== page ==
Like the rest of Israel, I willingly succumb to cheesecake on Shavuot. Here’s apricot swirl cheesecake, cheesecake with dulce de leche, and New York cheesecake. Plenty to conquer that craving for cheesecake that creeps over us at this time of year.  I love cheese, more than what’s good for me. But I know that the entire country is going to suffer the day after Shavuot, because we’ve all been hypnotized by ads showing gorgeous closeups of cheese blintzes, lasagna, ice cream, rich kugels, quiches – and obediently fix them all for one dairy-overloaded, artery-clogging meal.

There’s plenty of dairy on my table over the year. Just not all those delicious cheesy dishes at once. To keep things in balance over Shavuot, I plan menus around vegetables and whole grains with cheese or butter as an accent. Spinach is a natural for me because it’s Husband’s  favorite vegetable.

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Jan 252012


It’s really much cheaper to make your own condensed milk. And you can make quantities of it at one time with almost no effort. But it does require time and patience. It’s something to stir while doing other kitchen projects. Like an intensive cooking or cupboard-cleaning session, or a morning of  phone calls you’ve been putting off. Actually, the coolest thing would be to have a magical spoon that stirs all by itself. Lacking that, just old-fashioned patience and time will  do.

Why would I want to make my own condensed milk? Well, here in Israel, all condensed and evaporated milk is imported in squeezable tubes and cans. Living in a dairy-rich country, it seems wrong to buy a milk product that’s been shipped across the planet. That’s Noble Reason Number One.

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Dec 252011

image-spinach patties7

Have you done a lot of frying this Hanukkah?

Me, I usually adapt fried foods to baked, but on Hanukkah, latkehs have to be fried at least once. So I fried traditional potato latkehs the first night, but until last night, I kept Husband and the Little One happy with fishy things like Slow-Cooked Salmon and Tajine of Red Mullet in Chermoulah. Then I decided to succumb to tradition and fry something. Hanukka’s winding down, after all.

I came across cookbook author Gil Mark’s Keftes de Espinaca – spinach patties.  Perfect – Husband’s favorite vegetable is spinach.  The Little One could do without it, but even she ate and took seconds of these patties. And to my delight, they needed but little oil to fry up into delicious, crusty morsels with tender insides. I served pasta with tomato sauce on the side and we had a great vegetarian meal.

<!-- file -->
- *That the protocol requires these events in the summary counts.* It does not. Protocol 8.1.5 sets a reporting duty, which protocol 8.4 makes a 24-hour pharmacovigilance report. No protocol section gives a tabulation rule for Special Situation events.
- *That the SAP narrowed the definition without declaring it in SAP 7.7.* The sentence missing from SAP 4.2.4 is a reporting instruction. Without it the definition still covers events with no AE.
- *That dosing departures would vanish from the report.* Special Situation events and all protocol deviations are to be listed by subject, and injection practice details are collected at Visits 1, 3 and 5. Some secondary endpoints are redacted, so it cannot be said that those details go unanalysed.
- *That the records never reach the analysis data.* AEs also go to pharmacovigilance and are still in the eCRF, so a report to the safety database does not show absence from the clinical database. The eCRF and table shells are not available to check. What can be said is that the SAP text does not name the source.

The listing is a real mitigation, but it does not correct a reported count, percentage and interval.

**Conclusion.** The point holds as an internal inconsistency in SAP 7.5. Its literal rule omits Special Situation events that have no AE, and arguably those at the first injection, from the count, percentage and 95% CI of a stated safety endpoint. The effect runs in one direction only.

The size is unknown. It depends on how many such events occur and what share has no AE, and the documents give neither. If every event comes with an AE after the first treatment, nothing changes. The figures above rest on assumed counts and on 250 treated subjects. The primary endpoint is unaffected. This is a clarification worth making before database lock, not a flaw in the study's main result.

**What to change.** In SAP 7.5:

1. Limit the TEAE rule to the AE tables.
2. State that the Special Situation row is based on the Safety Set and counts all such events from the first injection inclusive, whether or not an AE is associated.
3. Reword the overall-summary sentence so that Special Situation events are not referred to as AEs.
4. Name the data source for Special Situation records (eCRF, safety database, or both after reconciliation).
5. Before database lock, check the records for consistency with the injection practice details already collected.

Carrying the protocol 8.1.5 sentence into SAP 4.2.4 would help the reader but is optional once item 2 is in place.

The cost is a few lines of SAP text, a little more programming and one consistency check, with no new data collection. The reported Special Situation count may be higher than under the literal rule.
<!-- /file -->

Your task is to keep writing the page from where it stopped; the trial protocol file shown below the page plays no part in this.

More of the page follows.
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Nov 132011


I once made friends with three Russian butchers in my neighborhood supermarket. For some reason, they took me to their collective hearts. It amused them, I think, to share their wisdom with this American-accented lady who was always asking things. Saturnine Serge gave me a great lesson in sharpening knives. Dark, quick Reuven showed me how to cut a pocket into a half-breast of turkey for stuffing. And the bear-like Avi gave me the recipe for a luscious, cheese-filled bread from his native Georgia. In return, I brought them a bottle of my fruit wine (and the story is here).

I’ve since moved out of that neighborhood, but still think of my three friends with affection. Especially when I bake khachpuri, the cheese bread Avi taught me. Continue reading »

 Posted by at 12:20 AM
Aug 012011

Of the edible geraniums (most aren’t), the rose-scented ones are my favorites. Near my building there’s a large patch of them, which I raid for occasionally for divine recipes like this one. Peaches in cream delicately flavored with rose geranium. Just exquisite.

The recipe is from Elizabeth David’s Summer Cooking. You can infuse cream with lemon grass, basil, mint, or bay leaves too. But rose geranium is special.  And if you like to serve berries with this cream, or figs…oh dear.  Too good to describe.